“Remarkable timing” and “striking similarity”


A company that operated a large e-commerce business selling Chinese-sourced products was hit by resignations: three employees left to join a competitor.

The former employer commenced proceeding against those employees claiming that they had breached their duties to maintain the confidentiality of important information.

As part of its case the former employer arranged for a report “concerning the use and treatment of information pertaining to the identities and details of suppliers in China” from an expert who ran a business helping clients source products from Chinese suppliers and was also the author of a book on the subject.

A “remarkable timeline”

The Court paid attention to a timeline that it described as “remarkable” – the expert had delivered a sixteen page report the day after receiving her letter of instruction.

Under cross examination the expert initially claimed that she had prepared the report “within 24 hours” of receipt of instructions but from her later evidence – described as “unsatisfactory” and “at times confusing” – it became clear not only that the preparation had begun much earlier, but also that the report was “a collaboration” between her, and the lawyers that engaged her.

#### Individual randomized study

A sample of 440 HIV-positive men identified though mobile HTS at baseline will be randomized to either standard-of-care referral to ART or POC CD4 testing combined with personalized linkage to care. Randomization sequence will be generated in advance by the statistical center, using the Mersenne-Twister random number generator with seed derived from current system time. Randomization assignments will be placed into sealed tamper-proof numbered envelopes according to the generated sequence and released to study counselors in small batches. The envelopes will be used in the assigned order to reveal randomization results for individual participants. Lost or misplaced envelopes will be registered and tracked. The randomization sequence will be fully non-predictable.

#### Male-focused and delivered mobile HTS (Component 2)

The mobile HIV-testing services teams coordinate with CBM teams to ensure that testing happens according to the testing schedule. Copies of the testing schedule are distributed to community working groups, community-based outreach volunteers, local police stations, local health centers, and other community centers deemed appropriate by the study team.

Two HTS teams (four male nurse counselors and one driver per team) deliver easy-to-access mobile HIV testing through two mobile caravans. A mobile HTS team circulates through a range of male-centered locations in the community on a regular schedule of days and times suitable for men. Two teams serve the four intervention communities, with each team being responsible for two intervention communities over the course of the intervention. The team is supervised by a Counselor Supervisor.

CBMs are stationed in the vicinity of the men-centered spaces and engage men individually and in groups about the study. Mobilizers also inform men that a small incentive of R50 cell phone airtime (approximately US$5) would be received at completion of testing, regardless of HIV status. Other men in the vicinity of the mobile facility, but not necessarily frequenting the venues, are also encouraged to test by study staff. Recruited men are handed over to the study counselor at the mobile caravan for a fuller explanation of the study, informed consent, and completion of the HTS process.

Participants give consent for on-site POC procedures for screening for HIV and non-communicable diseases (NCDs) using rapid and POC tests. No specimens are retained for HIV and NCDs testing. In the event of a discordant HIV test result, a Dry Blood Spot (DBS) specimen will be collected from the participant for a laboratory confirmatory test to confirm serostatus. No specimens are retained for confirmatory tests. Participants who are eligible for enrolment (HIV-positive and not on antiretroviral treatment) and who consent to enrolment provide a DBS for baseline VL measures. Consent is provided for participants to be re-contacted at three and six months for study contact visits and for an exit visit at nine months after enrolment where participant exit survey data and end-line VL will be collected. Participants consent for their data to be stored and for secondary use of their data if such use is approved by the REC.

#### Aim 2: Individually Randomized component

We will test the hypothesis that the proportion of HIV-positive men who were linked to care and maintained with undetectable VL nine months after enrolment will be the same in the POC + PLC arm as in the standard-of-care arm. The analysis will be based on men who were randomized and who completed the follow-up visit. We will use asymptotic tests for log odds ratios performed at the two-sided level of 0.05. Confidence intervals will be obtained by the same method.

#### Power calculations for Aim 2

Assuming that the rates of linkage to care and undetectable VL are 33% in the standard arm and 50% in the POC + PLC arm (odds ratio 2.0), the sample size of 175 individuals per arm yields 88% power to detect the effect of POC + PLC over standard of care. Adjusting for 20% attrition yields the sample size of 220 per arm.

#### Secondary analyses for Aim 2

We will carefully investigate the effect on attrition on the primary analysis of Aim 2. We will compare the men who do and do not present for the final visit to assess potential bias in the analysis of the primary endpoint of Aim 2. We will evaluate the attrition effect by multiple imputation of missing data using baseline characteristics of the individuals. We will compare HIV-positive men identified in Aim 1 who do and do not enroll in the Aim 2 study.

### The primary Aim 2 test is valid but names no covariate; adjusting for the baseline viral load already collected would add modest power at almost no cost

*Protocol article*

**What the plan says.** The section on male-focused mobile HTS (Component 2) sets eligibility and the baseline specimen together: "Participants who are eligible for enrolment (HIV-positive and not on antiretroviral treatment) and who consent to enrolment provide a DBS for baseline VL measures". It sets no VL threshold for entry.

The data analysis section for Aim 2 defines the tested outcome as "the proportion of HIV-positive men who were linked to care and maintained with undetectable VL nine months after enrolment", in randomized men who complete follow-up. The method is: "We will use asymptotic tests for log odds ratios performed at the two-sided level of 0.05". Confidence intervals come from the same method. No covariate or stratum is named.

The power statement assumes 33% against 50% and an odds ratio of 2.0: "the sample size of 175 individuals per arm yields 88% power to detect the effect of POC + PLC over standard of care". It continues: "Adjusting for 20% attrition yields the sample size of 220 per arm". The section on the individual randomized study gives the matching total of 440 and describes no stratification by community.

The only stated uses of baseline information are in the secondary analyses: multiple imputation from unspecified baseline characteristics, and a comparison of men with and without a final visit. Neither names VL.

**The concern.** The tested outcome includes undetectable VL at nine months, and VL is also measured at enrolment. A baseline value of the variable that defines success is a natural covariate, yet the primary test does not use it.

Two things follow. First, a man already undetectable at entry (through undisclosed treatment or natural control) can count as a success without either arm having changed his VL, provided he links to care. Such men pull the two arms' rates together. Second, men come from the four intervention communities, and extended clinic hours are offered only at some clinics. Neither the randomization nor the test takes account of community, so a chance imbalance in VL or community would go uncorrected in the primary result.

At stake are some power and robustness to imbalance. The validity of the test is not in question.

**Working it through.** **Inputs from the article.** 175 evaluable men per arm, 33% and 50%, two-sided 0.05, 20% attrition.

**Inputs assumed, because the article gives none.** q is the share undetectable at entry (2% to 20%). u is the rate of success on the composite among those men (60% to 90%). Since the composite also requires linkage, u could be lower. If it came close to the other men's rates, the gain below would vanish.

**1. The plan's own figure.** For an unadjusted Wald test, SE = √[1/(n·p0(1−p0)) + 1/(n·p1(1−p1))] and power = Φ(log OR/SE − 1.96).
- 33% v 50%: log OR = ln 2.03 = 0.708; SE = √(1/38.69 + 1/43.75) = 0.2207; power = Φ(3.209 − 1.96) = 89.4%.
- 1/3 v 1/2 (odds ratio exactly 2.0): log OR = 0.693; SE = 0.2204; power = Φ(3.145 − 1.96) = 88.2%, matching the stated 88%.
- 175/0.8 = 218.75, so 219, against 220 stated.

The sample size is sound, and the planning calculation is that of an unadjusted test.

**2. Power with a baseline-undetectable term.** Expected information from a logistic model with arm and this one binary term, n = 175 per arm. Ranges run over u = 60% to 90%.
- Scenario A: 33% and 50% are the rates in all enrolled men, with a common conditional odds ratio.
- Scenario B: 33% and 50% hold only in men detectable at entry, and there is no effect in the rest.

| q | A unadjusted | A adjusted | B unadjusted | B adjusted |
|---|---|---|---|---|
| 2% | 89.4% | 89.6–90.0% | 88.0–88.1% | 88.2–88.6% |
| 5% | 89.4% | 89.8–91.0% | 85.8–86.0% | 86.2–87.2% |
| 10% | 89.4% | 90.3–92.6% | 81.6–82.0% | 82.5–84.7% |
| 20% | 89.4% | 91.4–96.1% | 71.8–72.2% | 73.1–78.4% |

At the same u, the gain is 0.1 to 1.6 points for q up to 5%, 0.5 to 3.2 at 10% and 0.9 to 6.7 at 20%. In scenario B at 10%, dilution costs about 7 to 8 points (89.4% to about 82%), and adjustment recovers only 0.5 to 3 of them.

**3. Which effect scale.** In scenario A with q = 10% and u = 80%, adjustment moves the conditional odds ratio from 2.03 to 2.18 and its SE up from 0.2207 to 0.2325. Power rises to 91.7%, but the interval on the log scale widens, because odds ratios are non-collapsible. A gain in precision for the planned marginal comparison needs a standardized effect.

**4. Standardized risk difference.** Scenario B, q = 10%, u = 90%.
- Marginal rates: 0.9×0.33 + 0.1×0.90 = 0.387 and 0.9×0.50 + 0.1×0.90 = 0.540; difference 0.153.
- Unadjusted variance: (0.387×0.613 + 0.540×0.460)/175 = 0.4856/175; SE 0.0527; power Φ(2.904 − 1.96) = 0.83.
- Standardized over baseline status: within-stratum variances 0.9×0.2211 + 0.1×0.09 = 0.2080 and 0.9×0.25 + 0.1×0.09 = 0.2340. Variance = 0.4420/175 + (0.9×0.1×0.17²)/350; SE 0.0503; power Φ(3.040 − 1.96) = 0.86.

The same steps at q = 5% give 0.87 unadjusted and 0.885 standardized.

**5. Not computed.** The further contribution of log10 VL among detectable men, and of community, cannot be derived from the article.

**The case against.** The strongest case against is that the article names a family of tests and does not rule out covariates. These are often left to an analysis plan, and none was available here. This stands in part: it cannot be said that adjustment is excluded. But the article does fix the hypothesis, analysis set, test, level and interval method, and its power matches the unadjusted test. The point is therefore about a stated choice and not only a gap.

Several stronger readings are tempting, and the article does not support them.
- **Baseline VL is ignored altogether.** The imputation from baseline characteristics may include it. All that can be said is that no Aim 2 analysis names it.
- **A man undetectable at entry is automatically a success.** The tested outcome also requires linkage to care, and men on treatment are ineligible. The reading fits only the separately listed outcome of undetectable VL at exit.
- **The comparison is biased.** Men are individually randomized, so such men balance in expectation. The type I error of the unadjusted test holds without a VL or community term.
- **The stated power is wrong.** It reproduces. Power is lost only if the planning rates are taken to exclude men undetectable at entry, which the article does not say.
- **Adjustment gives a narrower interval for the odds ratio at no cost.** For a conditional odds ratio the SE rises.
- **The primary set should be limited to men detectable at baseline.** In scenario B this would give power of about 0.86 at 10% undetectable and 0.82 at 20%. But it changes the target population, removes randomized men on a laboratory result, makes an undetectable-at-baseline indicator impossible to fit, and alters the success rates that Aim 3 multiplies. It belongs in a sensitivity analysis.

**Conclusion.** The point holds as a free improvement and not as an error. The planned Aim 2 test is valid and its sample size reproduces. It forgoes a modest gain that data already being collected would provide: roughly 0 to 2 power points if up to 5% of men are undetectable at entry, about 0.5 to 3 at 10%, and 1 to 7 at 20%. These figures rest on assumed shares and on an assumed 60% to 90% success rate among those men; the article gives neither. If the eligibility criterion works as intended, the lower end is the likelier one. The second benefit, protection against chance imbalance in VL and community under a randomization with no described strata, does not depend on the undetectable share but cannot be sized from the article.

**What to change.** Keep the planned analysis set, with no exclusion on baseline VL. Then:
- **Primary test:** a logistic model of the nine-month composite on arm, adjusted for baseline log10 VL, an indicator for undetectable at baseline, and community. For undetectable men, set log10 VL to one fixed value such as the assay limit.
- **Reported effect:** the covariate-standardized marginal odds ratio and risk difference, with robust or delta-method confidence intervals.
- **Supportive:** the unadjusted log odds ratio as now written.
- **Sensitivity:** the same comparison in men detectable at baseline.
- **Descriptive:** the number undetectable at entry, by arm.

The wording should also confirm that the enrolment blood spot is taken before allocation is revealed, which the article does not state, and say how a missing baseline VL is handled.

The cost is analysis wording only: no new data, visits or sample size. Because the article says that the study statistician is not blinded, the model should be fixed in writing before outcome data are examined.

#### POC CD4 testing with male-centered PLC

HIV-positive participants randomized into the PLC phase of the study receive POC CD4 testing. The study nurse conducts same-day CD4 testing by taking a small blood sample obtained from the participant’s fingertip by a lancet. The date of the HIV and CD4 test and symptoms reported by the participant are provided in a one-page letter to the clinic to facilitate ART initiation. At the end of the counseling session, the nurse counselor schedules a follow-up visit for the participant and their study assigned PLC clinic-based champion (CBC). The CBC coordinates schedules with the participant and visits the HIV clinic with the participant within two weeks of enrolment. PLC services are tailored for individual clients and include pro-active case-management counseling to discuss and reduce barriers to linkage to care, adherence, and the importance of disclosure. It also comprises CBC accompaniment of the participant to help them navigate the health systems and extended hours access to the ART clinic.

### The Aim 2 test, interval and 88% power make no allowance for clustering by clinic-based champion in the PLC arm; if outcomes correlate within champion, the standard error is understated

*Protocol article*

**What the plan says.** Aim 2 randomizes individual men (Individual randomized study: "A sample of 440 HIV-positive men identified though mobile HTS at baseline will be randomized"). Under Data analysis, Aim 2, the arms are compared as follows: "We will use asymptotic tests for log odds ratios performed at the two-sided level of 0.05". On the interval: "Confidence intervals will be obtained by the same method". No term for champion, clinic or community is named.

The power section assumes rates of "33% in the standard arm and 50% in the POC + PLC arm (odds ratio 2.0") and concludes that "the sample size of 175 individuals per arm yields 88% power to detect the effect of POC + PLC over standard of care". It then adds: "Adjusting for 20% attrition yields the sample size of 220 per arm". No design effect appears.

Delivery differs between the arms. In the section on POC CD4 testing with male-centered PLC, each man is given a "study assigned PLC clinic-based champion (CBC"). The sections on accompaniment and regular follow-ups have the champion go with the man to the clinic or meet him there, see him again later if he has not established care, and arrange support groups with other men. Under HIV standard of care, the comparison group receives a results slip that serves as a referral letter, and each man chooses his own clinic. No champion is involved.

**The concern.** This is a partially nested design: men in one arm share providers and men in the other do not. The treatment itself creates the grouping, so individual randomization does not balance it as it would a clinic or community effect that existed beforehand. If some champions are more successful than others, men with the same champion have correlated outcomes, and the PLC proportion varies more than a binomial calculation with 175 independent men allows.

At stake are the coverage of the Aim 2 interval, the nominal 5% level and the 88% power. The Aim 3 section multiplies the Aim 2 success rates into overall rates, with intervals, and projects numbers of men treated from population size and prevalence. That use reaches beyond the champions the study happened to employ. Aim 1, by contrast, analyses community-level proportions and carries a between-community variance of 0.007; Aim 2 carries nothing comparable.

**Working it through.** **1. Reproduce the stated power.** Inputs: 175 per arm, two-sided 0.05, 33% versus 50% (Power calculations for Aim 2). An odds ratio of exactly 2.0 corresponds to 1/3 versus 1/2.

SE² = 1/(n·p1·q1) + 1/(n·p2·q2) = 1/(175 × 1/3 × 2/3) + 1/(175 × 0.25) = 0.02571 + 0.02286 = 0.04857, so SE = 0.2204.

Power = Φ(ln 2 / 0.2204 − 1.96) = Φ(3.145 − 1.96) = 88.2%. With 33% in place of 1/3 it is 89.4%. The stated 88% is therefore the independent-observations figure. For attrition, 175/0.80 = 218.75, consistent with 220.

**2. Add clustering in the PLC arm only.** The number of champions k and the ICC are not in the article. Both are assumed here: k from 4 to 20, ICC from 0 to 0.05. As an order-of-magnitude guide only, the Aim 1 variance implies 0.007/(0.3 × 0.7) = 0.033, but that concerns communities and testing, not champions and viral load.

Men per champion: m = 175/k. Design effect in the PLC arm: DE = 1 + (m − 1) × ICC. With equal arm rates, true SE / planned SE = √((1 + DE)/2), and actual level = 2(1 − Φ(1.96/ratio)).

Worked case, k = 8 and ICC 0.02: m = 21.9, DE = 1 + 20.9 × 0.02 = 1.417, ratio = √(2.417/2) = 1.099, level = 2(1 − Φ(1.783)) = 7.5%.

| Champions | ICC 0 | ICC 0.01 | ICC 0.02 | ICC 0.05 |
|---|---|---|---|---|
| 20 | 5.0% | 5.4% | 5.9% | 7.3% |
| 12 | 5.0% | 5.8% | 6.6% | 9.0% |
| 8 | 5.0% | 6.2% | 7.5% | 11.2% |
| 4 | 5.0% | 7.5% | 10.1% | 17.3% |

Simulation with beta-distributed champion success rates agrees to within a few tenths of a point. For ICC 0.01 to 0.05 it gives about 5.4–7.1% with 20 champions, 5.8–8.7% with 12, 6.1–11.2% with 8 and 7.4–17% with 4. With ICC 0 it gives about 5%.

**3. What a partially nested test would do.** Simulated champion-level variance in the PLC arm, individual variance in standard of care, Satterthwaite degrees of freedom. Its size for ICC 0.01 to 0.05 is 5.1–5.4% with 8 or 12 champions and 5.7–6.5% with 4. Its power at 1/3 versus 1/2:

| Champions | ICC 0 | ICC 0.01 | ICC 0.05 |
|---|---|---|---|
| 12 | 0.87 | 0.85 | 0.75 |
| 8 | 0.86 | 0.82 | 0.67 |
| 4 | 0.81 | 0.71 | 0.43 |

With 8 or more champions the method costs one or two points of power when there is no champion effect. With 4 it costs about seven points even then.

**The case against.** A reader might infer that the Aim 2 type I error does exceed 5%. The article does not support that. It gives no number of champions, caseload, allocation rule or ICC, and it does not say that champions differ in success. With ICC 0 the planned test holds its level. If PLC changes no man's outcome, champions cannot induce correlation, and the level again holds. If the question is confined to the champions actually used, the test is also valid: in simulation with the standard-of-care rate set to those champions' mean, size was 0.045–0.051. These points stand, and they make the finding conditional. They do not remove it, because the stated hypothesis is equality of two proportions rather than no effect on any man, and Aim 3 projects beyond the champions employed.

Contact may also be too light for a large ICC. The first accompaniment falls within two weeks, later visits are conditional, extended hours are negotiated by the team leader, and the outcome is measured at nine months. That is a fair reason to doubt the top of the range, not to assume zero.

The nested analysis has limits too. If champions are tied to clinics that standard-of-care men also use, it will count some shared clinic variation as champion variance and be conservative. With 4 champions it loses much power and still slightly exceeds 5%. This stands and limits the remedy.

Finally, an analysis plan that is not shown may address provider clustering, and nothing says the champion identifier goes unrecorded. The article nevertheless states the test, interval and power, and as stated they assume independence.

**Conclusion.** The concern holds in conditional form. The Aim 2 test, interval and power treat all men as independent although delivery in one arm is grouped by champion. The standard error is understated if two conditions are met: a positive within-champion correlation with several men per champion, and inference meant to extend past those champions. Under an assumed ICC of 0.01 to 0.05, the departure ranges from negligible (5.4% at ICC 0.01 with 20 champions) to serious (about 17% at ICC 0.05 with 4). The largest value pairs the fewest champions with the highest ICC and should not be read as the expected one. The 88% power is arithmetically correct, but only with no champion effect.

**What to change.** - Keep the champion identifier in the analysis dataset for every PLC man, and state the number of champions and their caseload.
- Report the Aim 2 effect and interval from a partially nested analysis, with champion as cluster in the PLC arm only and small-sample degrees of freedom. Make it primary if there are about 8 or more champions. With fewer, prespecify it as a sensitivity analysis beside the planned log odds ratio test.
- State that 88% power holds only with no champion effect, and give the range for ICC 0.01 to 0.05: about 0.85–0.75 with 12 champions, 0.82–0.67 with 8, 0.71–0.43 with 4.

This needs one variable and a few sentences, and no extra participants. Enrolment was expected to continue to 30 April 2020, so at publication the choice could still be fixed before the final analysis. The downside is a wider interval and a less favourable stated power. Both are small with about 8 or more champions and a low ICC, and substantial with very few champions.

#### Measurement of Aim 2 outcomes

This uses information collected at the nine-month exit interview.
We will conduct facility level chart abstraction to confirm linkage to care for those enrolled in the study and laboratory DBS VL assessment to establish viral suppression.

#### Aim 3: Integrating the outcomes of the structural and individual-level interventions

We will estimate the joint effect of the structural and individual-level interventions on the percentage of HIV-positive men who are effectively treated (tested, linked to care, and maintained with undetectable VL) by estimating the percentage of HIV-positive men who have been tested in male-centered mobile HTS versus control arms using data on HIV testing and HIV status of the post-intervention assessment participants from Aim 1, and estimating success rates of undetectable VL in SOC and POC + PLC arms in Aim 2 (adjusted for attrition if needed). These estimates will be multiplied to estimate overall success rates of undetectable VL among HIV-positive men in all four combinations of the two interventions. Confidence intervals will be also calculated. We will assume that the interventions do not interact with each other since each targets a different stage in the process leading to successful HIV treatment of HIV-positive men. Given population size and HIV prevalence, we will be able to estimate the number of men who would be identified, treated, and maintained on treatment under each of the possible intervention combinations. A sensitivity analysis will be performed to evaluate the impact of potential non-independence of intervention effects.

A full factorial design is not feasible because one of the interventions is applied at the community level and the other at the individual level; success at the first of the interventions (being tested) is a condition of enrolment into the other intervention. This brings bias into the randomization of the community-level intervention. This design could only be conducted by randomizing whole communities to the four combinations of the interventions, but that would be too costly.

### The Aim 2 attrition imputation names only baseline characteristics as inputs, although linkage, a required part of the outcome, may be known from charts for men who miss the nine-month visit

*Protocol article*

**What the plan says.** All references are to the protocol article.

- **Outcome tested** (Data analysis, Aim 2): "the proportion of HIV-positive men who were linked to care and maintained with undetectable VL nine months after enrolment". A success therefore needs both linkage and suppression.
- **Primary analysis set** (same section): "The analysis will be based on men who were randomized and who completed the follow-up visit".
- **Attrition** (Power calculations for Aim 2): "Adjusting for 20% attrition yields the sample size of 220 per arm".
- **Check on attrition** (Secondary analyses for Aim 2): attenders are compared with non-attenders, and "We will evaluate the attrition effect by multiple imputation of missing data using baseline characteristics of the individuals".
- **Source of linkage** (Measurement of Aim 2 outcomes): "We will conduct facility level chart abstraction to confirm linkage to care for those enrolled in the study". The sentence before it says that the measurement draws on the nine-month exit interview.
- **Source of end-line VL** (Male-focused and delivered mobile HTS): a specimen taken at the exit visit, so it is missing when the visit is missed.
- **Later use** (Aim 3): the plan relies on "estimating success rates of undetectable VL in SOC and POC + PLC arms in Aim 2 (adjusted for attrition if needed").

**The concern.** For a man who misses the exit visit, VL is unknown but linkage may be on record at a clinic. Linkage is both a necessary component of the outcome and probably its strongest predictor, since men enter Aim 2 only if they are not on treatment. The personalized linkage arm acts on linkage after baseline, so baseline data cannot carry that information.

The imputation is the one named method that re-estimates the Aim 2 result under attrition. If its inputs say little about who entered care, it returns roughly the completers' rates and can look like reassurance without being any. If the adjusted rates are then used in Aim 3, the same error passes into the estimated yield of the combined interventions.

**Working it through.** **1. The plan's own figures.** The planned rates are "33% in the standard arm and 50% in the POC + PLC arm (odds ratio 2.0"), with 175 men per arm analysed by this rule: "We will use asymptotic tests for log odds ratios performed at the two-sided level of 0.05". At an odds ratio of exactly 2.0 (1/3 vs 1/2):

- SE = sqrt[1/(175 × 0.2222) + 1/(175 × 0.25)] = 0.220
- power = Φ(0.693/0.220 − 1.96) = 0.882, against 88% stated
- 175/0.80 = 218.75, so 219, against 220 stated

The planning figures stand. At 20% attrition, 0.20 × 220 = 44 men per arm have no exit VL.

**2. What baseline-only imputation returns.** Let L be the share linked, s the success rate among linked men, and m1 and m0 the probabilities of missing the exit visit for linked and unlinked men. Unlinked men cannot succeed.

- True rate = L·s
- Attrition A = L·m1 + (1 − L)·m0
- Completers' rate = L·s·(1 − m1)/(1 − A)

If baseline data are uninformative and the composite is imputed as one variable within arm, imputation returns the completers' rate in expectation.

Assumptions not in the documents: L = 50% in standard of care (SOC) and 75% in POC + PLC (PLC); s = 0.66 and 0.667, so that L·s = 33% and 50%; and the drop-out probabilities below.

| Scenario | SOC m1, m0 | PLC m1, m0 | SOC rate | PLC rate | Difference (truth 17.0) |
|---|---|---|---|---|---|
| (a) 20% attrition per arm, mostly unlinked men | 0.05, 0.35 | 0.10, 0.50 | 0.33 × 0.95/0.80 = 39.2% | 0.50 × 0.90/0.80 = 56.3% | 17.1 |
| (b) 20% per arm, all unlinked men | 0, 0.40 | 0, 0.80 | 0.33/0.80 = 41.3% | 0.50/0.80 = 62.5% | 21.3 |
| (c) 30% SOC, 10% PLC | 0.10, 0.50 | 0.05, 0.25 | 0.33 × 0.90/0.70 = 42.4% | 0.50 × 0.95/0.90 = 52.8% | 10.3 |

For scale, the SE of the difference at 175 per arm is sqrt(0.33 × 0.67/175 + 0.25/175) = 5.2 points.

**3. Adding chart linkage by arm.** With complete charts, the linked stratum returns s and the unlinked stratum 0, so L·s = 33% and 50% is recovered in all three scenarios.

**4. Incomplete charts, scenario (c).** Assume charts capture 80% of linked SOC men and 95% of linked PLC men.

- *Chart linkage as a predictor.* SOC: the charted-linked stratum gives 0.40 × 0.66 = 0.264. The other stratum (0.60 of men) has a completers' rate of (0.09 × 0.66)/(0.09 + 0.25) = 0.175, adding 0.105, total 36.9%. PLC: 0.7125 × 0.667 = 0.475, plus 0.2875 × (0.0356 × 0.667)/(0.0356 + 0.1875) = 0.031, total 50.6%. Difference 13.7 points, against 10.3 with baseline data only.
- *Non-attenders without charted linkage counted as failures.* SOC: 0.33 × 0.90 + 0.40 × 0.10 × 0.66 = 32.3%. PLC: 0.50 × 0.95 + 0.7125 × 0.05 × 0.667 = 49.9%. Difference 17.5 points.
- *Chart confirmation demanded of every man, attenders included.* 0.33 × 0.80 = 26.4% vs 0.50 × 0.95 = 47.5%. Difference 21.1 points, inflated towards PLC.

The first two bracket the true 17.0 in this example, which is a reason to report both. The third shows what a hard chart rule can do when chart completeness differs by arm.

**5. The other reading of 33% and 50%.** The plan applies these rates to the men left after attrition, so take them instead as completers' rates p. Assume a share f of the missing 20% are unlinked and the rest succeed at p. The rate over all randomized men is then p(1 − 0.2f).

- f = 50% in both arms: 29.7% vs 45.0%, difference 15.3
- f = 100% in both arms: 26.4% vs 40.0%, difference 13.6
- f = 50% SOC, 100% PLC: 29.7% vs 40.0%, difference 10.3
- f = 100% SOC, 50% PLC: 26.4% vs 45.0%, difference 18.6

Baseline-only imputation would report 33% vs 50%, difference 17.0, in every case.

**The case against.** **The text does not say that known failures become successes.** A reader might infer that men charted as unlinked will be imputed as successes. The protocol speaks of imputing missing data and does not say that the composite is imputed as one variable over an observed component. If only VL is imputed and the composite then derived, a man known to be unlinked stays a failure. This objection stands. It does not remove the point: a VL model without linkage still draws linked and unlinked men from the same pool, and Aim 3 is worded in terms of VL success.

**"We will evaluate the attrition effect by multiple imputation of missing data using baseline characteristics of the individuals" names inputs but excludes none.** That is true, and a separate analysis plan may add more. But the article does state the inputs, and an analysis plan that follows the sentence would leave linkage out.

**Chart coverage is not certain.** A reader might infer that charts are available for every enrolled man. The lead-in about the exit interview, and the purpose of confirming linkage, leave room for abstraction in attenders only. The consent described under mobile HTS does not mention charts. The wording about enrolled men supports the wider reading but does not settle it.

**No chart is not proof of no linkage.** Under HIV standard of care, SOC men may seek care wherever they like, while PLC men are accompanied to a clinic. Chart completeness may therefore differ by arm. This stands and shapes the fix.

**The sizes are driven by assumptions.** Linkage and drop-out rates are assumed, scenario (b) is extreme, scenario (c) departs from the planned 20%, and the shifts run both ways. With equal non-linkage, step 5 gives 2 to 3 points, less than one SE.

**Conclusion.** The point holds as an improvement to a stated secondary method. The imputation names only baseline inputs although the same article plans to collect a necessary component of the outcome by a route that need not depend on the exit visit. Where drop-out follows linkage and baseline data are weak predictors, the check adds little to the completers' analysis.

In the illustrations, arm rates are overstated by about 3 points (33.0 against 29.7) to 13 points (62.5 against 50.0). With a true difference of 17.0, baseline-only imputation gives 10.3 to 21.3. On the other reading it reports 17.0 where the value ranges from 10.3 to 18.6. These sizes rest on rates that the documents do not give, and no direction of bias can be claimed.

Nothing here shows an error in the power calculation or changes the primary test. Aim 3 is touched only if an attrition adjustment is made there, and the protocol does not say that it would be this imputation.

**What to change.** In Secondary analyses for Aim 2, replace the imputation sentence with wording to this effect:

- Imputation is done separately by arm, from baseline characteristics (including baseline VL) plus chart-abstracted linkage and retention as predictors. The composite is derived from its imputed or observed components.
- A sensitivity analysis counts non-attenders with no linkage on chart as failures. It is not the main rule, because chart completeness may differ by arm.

A “striking similarity”

The Court also recognised what was described as a “striking similarity” between a paragraph in the expert report and a paragraph in one of the witness statements, from which it inferred that the “sentences were drafted by the same person, in this case, one or more lawyers.”

Conclusion on the expert evidence

In New Aim Pty Ltd v Leung [2022] FCA 722 the Court found:

  • It might be “perfectly appropriate” for an expert’s report to be settled in an admissible form by someone other than the expert – especially where the expert was unfamiliar with the form and content requirements – but if so, the fact of such assistance, details of all relevant correspondence, and a summary of any oral advice, should be disclosed.
  • It wasn’t clear who was responsible for drafting which parts of the report, but “most of the report was, at least initially, the product of drafting by the lawyers for the applicant” albeit that it was based on material of a non-specific nature provided by the expert.
  • What had occurred in this case “went well beyond permissible guidance” about admissibility.
  • The Court could not be satisfied that the opinions in the report “truly represented the expert’s honest and independent opinions” and so the report could not be admitted to evidence. The concerns were so pronounced that they also tainted the expert’s oral evidence, which the Court also rejected.

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